Why is the spectrum of helium different from that of hydrogen?
Well, is it not just a different atom, with more than one electron? The spectrum of helium must be more complex, because now angular momentum becomes a factor to which transitions are allowed; it must change by
#1s -> 2p#( #"58.4 nm"#)
#2s -> 3p#( #"501.6 nm"#)
#2p -> 4d#( #"492.2 nm"#)
#2p -> 4s#( #"504.8 nm"#)
The energy levels of the hydrogen atom are well-known:
#E_n = -"13.6058 eV" cdot Z^2/n^2#
#Z = 1#for hydrogen atom.
Those for helium have no straightforward formula, but are known experimentally.
Using Excel, and the energy levels of helium given numerically here (estimating the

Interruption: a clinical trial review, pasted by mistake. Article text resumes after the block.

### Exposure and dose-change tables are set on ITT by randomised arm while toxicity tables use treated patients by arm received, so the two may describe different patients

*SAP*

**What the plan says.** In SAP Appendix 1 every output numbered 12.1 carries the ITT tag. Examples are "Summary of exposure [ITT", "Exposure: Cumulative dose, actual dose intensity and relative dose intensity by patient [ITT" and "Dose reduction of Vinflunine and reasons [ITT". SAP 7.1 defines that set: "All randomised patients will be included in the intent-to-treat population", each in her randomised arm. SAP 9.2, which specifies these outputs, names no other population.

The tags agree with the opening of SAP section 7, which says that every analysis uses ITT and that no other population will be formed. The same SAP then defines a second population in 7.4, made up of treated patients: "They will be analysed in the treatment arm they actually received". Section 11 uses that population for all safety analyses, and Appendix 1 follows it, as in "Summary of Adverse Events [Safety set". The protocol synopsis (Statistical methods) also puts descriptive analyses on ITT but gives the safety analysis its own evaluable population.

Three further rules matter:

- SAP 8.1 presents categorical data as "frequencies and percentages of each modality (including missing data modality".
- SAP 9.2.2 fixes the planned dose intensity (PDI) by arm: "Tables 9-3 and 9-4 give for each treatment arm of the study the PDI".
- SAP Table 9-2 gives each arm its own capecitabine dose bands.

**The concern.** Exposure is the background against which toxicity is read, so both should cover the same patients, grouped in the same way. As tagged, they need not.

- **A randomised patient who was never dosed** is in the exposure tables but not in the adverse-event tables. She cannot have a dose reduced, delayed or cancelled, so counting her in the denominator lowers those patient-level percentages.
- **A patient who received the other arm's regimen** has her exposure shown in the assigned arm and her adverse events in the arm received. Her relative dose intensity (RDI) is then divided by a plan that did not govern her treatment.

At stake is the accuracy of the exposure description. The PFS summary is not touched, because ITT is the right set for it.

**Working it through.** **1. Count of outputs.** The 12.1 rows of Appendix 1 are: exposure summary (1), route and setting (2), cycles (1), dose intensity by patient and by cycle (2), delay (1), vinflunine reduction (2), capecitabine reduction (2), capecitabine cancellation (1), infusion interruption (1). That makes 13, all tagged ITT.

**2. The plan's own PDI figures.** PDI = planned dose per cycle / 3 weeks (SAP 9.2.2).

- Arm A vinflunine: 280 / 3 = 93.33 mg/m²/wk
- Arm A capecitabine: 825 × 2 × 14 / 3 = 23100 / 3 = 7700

These energy level gaps are different, and since transitions between them lead to a spectrum, the spectrum is of course also different...
To be fair, I ignored the
That occurs because having two electrons in helium introduces electron correlation, which splits levels of different angular momentum, because they no longer have spherical symmetry.
Beyond that difference, which is readily seen in multi-electron atoms having, e.g. orbital potential energies
- The lowest energy levels become lower for heavier atoms, knowing that the energy levels depend directly on atomic number squared.
- The lowest energy levels become more spread out from the rest, in larger atoms, obviously because bigger atoms have a greater effective nuclear charge
#Z_(eff)#, which is most easily seen via the most significant attraction of the core energy levels ( #n = 1#in both atoms).
Because the energy level gaps widen, we expect to see shifts in electronic transitions towards lower wavelength for helium compared to hydrogen.